36 found
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  1.  53
    Coevolution of Neocortical Size, Group Size and Language in Humans.R. I. M. Dunbar - 1993 - Behavioral and Brain Sciences 16 (4):681-694.
    Group size is a function of relative neocortical volume in nonhuman primates. Extrapolation from this regression equation yields a predicted group size for modern humans very similar to that of certain hunter-gatherer and traditional horticulturalist societies. Groups of similar size are also found in other large-scale forms of contemporary and historical society. Among primates, the cohesion of groups is maintained by social grooming; the time devoted to social grooming is linearly related to group size among the Old World monkeys and (...)
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  2.  70
    Social Network Size in Humans.R. A. Hill & R. I. M. Dunbar - 2003 - Human Nature 14 (1):53-72.
    This paper examines social network size in contemporary Western society based on the exchange of Christmas cards. Maximum network size averaged 153.5 individuals, with a mean network size of 124.9 for those individuals explicitly contacted; these values are remarkably close to the group size of 150 predicted for humans on the basis of the size of their neocortex. Age, household type, and the relationship to the individual influence network structure, although the proportion of kin remained relatively constant at around 21%. (...)
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  3.  23
    The Trouble with Science.R. I. M. Dunbar - 1995 - Harvard University Press.
    Science is not a great way to make money, or these days, even a job. But there are great riches in it, and in this book too. Tim Bradford, 'New Scientist'.
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  4.  51
    The Anatomy of Friendship.R. I. M. Dunbar - 2018 - Trends in Cognitive Sciences 22 (1):32-51.
  5.  9
    The Modern Mind: Its Missing Parts?R. I. M. Dunbar - 1993 - Behavioral and Brain Sciences 16 (4):758-759.
  6. Mind the Gap: Or Why Humans Aren't Just Great Apes.R. I. M. Dunbar - 2008 - In Proceedings of the British Academy, Volume 154, 2007 Lectures. pp. 403-423.
  7.  17
    Size and Structure of Freely Forming Conversational Groups.R. I. M. Dunbar, N. D. C. Duncan & D. Nettle - 1995 - Human Nature 6 (1):67-78.
    Data from various settings suggest that there is an upper limit of about four on the number of individuals who can interact in spontaneous conversation. This limit appears to be a consequence of the mechanisms of speech production and detection. There appear to be no differences between men and women in this respect, other than those introduced by women’s lighter voices.
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  8.  23
    Social Networks, Support Cliques, and Kinship.R. I. M. Dunbar & M. Spoors - 1995 - Human Nature 6 (3):273-290.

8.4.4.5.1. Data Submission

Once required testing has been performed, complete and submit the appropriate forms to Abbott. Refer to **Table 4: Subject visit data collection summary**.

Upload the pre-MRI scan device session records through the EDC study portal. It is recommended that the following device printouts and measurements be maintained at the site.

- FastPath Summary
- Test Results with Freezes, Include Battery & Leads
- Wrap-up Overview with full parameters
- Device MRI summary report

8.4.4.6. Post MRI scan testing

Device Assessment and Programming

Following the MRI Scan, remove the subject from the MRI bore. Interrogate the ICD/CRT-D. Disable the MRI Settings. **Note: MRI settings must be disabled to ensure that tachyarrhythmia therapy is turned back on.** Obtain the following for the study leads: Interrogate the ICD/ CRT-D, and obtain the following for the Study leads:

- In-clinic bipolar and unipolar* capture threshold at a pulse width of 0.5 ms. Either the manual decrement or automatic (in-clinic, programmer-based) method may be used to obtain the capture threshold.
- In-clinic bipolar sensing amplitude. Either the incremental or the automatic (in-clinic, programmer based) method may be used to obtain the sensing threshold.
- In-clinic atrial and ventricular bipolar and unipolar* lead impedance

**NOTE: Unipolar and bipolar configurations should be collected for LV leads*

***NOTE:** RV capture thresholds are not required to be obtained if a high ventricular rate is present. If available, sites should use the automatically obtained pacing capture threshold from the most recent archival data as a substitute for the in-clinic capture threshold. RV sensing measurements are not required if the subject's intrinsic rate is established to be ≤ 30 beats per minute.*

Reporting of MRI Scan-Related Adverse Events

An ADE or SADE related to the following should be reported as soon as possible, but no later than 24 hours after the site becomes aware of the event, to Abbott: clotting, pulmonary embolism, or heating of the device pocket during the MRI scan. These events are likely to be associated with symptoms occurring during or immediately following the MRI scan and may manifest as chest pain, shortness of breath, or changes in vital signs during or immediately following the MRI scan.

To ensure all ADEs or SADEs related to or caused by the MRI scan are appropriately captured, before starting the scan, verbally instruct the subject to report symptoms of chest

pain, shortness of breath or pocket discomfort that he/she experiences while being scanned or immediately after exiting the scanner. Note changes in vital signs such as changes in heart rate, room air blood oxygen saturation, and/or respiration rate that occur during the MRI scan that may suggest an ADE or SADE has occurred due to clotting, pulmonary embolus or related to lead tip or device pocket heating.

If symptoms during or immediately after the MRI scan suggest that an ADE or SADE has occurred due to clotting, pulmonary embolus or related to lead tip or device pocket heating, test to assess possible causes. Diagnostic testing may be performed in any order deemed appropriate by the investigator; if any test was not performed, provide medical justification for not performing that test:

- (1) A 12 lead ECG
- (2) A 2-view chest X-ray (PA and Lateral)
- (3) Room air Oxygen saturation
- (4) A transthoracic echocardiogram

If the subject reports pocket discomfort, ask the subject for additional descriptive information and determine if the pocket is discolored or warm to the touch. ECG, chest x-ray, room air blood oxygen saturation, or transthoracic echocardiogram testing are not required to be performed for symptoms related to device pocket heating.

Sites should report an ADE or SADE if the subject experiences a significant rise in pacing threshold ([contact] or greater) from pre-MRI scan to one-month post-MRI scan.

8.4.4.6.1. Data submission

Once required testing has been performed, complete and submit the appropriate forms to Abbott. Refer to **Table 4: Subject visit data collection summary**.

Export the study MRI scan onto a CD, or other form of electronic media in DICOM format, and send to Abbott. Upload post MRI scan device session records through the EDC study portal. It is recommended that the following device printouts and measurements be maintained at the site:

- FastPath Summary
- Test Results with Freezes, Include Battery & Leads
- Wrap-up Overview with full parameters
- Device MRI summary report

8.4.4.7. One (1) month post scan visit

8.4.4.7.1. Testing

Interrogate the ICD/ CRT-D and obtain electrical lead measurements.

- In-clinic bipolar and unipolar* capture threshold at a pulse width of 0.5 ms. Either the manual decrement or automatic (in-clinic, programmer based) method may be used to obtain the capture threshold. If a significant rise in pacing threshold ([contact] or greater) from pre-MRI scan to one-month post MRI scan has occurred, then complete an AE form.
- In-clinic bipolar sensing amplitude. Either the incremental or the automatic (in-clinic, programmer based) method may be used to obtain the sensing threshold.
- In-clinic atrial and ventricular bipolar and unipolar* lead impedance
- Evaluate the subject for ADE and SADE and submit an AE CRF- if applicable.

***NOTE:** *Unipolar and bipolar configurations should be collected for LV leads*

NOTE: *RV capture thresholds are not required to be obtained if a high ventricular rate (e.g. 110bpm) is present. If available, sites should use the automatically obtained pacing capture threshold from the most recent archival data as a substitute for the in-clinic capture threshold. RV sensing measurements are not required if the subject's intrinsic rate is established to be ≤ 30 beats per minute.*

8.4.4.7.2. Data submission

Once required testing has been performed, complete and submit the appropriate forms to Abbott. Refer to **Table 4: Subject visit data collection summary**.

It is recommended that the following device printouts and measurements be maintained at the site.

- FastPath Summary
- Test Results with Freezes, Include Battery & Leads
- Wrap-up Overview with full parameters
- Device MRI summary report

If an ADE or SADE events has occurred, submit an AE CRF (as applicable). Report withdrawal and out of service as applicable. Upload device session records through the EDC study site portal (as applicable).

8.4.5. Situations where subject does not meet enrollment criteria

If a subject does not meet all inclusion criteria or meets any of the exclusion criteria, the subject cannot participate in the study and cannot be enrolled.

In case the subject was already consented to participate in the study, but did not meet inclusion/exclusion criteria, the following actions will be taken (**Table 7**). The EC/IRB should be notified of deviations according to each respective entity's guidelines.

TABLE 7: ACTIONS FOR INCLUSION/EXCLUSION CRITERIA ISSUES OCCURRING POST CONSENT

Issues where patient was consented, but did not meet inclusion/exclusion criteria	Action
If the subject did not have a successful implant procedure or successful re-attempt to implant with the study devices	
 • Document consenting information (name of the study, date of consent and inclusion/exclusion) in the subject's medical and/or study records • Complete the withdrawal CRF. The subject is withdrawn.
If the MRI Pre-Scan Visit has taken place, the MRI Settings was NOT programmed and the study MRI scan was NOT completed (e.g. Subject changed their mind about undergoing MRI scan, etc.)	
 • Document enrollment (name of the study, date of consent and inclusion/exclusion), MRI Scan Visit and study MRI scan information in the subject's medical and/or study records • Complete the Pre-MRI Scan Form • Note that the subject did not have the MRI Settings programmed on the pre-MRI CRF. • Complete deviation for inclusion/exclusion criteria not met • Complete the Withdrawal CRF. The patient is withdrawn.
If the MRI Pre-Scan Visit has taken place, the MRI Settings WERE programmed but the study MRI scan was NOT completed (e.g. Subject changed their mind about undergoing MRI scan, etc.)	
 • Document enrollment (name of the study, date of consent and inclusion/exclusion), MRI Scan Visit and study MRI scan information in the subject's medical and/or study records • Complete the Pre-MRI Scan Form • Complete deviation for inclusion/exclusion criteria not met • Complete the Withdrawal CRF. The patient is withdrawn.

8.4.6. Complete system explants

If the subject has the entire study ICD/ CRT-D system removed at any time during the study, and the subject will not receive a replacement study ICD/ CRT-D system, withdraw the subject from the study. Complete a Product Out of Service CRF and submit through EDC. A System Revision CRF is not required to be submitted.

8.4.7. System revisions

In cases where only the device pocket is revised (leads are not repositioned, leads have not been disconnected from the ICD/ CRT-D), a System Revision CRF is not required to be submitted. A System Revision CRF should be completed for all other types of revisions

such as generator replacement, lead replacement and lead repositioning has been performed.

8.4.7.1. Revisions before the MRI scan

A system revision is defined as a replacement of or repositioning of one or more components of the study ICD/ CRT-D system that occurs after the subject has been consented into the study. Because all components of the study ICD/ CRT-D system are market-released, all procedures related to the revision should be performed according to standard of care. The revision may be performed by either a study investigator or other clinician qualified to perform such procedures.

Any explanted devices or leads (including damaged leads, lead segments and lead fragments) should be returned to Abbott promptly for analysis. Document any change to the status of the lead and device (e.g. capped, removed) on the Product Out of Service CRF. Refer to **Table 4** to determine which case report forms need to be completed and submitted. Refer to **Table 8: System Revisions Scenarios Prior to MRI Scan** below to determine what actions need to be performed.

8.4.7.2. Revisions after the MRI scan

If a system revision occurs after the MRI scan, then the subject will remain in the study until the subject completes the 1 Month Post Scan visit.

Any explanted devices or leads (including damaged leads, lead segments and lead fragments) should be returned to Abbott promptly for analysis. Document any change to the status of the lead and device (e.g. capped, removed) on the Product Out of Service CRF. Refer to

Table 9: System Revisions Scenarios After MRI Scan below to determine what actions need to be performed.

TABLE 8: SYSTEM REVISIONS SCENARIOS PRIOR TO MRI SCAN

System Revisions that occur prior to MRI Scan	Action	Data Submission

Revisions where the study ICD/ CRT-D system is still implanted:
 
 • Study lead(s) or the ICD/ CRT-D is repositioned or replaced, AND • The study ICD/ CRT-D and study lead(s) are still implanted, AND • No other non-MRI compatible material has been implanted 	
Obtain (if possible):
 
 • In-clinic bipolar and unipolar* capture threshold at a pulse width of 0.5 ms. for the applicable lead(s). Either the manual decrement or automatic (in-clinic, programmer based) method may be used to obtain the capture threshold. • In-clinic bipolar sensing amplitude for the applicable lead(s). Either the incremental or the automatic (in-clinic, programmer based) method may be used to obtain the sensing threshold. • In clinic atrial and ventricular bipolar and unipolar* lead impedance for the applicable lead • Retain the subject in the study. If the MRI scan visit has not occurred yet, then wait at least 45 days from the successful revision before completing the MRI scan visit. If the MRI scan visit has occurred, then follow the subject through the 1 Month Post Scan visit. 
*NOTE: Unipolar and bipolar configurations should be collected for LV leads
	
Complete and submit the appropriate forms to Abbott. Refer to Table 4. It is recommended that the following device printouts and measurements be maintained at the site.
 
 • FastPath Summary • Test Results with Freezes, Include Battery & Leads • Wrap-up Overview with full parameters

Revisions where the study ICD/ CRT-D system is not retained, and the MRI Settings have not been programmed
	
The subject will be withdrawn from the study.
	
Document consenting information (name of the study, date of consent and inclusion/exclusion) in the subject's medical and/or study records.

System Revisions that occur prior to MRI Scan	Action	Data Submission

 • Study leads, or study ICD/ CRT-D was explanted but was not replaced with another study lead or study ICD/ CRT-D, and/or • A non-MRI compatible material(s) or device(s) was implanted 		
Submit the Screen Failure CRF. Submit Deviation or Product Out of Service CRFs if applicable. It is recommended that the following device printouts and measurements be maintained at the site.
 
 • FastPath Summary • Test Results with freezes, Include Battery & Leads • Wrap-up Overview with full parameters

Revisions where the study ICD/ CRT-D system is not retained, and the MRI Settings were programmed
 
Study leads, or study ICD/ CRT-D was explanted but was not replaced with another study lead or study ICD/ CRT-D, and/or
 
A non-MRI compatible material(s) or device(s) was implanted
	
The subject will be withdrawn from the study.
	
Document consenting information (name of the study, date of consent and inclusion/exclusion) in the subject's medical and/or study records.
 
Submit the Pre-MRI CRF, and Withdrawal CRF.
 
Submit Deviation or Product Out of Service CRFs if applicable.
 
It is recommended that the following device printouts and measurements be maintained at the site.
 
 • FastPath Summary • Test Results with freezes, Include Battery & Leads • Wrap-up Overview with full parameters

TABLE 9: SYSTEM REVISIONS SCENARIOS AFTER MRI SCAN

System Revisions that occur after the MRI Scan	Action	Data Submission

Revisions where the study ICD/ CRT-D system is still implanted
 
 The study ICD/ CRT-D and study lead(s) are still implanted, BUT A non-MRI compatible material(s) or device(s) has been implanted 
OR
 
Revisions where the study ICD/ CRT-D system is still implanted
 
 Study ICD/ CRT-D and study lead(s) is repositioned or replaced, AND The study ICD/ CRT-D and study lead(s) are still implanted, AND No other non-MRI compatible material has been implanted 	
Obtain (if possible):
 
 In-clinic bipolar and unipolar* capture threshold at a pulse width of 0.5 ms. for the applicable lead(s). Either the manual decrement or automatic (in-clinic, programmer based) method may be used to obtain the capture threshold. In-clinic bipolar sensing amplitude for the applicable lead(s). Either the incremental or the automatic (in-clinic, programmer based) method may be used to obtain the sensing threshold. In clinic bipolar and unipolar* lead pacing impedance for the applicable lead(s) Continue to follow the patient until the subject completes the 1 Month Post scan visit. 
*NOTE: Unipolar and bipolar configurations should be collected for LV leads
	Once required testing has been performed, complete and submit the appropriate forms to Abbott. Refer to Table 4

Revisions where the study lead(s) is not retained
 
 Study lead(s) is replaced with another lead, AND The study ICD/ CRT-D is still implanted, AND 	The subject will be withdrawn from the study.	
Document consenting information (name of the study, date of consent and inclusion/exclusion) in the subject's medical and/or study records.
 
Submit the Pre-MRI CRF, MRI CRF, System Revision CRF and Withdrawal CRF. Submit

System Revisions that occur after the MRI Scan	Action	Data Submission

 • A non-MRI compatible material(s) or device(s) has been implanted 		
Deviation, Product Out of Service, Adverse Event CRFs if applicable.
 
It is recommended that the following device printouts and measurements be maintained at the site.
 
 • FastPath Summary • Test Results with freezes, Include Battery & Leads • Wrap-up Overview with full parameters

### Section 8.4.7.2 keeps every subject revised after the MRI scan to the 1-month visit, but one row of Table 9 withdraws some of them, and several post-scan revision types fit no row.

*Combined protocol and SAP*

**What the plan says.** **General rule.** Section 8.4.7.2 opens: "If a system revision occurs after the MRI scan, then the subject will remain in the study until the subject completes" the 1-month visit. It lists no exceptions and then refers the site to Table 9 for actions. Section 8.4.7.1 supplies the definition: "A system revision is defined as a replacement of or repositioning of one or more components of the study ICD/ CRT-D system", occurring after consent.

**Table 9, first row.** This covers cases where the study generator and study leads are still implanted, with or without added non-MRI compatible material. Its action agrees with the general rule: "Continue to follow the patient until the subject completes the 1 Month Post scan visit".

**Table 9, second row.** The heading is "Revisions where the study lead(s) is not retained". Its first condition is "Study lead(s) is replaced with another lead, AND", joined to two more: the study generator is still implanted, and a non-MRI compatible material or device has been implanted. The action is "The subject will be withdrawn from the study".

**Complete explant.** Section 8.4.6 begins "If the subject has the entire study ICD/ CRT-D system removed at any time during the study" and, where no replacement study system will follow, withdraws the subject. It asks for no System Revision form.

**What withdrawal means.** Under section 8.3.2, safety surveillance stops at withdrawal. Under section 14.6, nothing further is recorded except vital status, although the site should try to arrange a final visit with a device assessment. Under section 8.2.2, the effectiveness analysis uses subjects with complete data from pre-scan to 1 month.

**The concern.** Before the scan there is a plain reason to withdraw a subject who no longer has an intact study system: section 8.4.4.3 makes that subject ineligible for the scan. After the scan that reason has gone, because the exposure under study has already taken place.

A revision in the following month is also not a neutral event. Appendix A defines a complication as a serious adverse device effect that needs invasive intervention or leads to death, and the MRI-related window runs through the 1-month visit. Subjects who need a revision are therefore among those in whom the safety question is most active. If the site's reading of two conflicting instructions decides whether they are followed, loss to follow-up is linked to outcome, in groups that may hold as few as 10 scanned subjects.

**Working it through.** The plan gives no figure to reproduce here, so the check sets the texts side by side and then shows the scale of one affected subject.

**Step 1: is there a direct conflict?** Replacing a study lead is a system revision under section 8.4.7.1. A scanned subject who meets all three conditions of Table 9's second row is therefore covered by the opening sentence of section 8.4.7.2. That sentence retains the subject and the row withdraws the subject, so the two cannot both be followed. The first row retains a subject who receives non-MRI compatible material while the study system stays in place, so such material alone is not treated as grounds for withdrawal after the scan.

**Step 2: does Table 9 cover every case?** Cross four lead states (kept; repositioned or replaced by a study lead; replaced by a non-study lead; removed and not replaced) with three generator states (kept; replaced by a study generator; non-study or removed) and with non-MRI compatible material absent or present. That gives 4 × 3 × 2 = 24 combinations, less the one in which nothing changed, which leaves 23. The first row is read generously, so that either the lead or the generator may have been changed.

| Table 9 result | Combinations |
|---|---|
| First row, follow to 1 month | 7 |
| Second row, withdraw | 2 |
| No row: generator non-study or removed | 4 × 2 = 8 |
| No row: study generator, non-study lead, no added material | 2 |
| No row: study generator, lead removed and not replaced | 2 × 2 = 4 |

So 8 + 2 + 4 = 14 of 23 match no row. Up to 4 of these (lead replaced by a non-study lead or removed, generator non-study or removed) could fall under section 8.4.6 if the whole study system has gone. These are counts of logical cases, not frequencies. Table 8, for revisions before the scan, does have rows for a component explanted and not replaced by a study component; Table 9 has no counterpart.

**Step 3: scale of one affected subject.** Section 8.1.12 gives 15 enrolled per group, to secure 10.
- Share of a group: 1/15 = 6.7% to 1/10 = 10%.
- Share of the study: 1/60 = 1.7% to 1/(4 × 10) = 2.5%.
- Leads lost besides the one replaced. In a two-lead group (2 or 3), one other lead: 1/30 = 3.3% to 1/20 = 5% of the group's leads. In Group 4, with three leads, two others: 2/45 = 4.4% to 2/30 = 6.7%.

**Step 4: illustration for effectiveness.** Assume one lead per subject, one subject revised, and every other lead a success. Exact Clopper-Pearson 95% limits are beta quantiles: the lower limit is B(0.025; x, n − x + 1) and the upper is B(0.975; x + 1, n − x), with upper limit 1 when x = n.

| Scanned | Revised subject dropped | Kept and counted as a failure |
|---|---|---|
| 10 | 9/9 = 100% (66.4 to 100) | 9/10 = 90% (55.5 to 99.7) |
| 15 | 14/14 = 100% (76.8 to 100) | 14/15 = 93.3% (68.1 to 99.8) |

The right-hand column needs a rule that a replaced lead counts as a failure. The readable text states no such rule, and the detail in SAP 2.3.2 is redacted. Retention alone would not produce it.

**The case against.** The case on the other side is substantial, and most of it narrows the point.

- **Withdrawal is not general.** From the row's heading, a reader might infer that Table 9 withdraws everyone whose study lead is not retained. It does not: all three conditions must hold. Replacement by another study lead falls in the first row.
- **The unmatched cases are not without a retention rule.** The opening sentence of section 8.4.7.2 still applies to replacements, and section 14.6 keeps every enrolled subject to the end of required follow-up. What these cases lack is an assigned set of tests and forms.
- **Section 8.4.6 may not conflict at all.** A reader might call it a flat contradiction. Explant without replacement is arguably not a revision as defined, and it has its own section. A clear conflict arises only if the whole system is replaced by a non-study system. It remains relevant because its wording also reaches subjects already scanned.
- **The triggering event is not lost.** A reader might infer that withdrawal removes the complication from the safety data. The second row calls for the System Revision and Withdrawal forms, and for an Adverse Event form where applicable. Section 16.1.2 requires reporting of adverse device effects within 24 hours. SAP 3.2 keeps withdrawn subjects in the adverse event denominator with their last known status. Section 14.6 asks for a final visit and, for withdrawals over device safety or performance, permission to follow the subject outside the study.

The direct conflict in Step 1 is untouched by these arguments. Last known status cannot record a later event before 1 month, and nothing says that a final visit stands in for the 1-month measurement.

Data on the number of adults that an individual contacts at least once a month in a set of British populations yield estimates of network sizes that correspond closely to those of the typical “sympathy group” size in humans. Men and women do not differ in their total network size, but women have more females and more kin in their networks than men do. Kin account for a significantly higher proportion of network members than would be expected by chance. The (...)
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  9.  9
    Resource Competition and Reproduction.Eckart Voland & R. I. M. Dunbar - 1995 - Human Nature 6 (1):33-49.
    A family reconstitution study of the Krummhörn population (Ostfriesland, Germany, 1720–1874) reveals that infant mortality and children’s probabilities of marrying or emigrating unmarried are affected by the number of living same-sexed sibs in farmers’ families but not in the families of landless laborers. We interpret these results in terms of a “local resource competition” model in which resource-holding families are obliged to manipulate the reproductive future of their offspring. In contrast, families that lack resources have no need to manipulate their (...)
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  10.  14
    The Complexity of Jokes Is Limited by Cognitive Constraints on Mentalizing.R. I. M. Dunbar, Jacques Launay & Oliver Curry - 2016 - Human Nature 27 (2):130-140.
  11.  23
    Clique Size and Network Characteristics in Hyperlink Cinema.Jaimie Arona Krems & R. I. M. Dunbar - 2013 - Human Nature 24 (4):414-429.
    Hyperlink cinema is an emergent film genre that seeks to push the boundaries of the medium in order to mirror contemporary life in the globalized community. Films in the genre thus create an interacting network across space and time in such a way as to suggest that people’s lives can intersect on scales that would not have been possible without modern technologies of travel and communication. This allows us to test the hypothesis that new kinds of media might permit us (...)
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  12.  21
    Who Dares, Wins.Susan Kelly & R. I. M. Dunbar - 2001 - Human Nature 12 (2):89-105.
    Heroism is apparently nonadaptive in Darwinian terms, so why does it exist at all? Risk-taking and heroic behavior are predominantly male tendencies, and literature and legend reflect this. This study explores the possibility that heroism persists in many human cultures owing to a female preference for risk-prone rather than risk-averse males as sexual partners, and it suggests that such a preference may be exploited as a male mating strategy. It also attempts to quantify the relative influences of altruism and bravery (...)
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  13.  8
    What Shall We Talk about in Farsi?Mahdi Dahmardeh & R. I. M. Dunbar - 2017 - Human Nature 28 (4):423-433.
    Previous empirical studies have suggested that language is primarily used to exchange social information, but our evidence on this derives mainly from English speakers. We present data from a study of natural conversations among Farsi speakers in Iran and show that not only are conversation groups the same size as those observed in Europe and North America, but people also talk predominantly about social topics. We argue that these results reinforce the suggestion that language most likely evolved for the transmission (...)
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  14.  12
    Selfishness Reexamined.R. I. M. Dunbar - 1989 - Behavioral and Brain Sciences 12 (4):700-702.
  15.  7
    Managing Relationship Decay.Sam B. G. Roberts & R. I. M. Dunbar - 2015 - Human Nature 26 (4):426-450.
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  16.  38
    Phylogeny, Ecology and Behaviour. By D. R. Brooks & D. A. McLennan. Pp. 434.R. I. M. Dunbar - 1992 - Journal of Biosocial Science 24 (1):139-141.
  17.  31
    Is Priesthood an Adaptive Strategy?Denis K. Deady, Miriam J. Law Smith, J. P. Kent & R. I. M. Dunbar - 2006 - Human Nature 17 (4):393-404.